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thel), the Semitic name for fetish-stones; Dagon, an old Biblical friend, and Atlas. Now the inconséquences of Heaven were numerous and fruitful, so that Earth became jealous, and would have shunned his society in her anger. As he persisted in his embraces, and tried to kill her children, Earth called in her offspring to her assistance. Then El (Cronus) declared war on his father. He himself had two daughters, Persephone and Athene. By the counsel of the former he forged an iron scimitar (harpê) and spear. Then his ally, Hermes, excited El by a magical incantation, and they assailed Heaven. Cronus or El was victor in the battle, and founded and fortified Byblos. His allies were called Elohim, deriving that name from El. Old Heaven, in exile, was still of good heart, especially as El kept cutting off the heads of his heirs and offspring, a policy hereditary in this truculent family. Heaven also invented animated stones, called Bætylia—fetish-stones, in short. Dagon invented agriculture, and was styled Zeus Arotrios by the Greeks. Finally, as the heavenly war dragged on its course, El lay in wait for Heaven, took him in an ambuscade, and treated him as cruelly as Tutenganahau used Rangi, or as Cronus mutilated Uranus. The place where all this occurred is still shown near Byblos.[1] At a later date, El, during a famine, sacrificed his son to Heaven, and was circumcised with all his company, wherein he found no followers among the Greeks. Taût next invented for El, by way of symbols of his majesty, four eyes, two in front and two behind; and four wings, two raised, two in repose. It is needless to say that Cronus in Greek art has no attributes like these of El, his Phœnician counterpart.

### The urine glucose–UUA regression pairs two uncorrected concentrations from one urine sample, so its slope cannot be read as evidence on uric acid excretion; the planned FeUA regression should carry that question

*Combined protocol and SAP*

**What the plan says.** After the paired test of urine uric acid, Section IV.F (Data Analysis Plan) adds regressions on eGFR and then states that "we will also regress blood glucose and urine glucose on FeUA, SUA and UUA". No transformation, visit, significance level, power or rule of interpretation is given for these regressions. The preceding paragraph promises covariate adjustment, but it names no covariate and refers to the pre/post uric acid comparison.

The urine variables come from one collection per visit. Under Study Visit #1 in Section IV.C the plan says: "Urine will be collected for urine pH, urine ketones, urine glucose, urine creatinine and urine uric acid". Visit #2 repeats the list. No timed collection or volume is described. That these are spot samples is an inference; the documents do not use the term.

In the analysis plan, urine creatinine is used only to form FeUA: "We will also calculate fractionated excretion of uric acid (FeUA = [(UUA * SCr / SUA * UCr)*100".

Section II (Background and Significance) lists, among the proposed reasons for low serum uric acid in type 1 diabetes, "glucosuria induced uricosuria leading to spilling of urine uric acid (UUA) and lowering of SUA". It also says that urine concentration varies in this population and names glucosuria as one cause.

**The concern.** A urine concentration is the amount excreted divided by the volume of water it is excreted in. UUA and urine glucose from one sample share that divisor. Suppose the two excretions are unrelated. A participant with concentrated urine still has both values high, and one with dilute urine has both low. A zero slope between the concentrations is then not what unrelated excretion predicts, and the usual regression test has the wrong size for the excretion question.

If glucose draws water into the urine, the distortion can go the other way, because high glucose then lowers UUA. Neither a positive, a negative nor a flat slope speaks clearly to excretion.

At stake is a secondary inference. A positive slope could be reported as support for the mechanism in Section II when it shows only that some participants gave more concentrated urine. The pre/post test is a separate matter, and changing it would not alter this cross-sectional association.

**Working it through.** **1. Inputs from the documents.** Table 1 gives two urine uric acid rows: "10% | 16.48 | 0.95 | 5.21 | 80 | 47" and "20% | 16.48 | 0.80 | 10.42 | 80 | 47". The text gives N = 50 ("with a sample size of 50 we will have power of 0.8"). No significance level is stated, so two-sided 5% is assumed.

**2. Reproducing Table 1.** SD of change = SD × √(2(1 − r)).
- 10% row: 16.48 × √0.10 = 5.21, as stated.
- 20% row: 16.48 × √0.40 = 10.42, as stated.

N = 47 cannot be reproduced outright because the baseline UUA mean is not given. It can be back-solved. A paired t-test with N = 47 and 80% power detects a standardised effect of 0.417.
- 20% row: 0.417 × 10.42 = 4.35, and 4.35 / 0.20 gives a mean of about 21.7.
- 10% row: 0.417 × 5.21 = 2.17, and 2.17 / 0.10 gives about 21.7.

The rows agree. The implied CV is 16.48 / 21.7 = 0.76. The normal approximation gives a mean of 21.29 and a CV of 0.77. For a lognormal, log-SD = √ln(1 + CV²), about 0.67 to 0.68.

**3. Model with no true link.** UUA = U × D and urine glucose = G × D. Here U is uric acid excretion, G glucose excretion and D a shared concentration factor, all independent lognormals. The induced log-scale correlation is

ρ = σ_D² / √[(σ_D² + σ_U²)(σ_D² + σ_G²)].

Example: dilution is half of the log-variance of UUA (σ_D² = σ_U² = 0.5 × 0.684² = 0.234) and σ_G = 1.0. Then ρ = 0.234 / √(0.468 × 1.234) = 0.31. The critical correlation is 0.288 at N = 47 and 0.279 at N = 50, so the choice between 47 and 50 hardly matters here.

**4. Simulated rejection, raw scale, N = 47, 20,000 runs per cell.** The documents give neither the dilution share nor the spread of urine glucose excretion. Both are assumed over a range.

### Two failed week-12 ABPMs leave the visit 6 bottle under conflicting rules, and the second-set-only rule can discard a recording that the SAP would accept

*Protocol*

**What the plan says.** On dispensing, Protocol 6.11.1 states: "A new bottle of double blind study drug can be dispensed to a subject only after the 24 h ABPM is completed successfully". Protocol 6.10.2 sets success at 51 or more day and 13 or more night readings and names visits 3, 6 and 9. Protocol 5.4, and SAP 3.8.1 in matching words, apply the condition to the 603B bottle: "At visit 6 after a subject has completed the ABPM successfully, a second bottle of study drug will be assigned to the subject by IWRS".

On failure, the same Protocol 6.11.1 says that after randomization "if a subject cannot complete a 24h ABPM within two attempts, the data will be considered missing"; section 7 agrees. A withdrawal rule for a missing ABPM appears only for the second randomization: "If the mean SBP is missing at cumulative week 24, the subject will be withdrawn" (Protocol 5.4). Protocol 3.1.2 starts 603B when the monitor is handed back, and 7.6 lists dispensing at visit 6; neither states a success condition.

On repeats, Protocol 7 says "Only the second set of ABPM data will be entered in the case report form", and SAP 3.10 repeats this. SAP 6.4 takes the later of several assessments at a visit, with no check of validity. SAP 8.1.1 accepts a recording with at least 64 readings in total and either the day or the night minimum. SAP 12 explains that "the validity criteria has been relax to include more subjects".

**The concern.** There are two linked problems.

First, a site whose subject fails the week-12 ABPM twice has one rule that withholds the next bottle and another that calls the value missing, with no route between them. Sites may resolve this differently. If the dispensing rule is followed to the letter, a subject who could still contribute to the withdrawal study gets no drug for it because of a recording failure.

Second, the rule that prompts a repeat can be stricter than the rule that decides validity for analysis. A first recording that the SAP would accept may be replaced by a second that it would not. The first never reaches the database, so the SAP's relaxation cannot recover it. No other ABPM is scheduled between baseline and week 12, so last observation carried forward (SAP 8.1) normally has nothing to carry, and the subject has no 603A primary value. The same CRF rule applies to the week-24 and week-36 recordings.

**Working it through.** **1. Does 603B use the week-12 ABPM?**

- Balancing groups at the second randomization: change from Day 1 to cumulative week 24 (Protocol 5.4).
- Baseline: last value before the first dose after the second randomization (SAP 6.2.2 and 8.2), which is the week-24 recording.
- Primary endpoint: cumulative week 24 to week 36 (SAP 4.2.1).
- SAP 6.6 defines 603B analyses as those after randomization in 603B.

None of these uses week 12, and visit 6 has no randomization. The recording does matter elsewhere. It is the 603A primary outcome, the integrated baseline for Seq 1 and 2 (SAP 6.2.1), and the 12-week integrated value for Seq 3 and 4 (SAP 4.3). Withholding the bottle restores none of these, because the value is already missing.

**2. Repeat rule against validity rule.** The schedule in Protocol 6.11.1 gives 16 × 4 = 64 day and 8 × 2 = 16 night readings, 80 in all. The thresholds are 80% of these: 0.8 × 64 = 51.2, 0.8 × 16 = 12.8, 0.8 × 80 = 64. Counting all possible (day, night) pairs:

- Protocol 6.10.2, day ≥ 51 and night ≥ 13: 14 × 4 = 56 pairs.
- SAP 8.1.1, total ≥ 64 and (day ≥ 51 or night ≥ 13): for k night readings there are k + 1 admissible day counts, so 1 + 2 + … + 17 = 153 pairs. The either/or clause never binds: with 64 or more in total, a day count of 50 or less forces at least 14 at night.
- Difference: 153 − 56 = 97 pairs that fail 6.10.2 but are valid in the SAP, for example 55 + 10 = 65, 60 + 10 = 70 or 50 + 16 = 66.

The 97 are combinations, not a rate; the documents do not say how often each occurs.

All this drivel was allegorised, says the author, mixed with physical philosophy, and written out by the first Phœnician hierophant. The Greeks, he adds, borrowed, and decorated, and distorted the Phœnician cosmogonic traditions, and now the Greek myths, he complains, have superseded the old genuine traditions, "so that the truth seems raving folly, and the false story true."

It seems impossible to determine with certainty how much of this mythic Phœnician narrative is really antique, how much it contains of Greek traditions, or how much, if anything, Greek traditions here owe to Phœnician sources. If such a

  1. Euseb., Præp. Evan., i. 10, 29.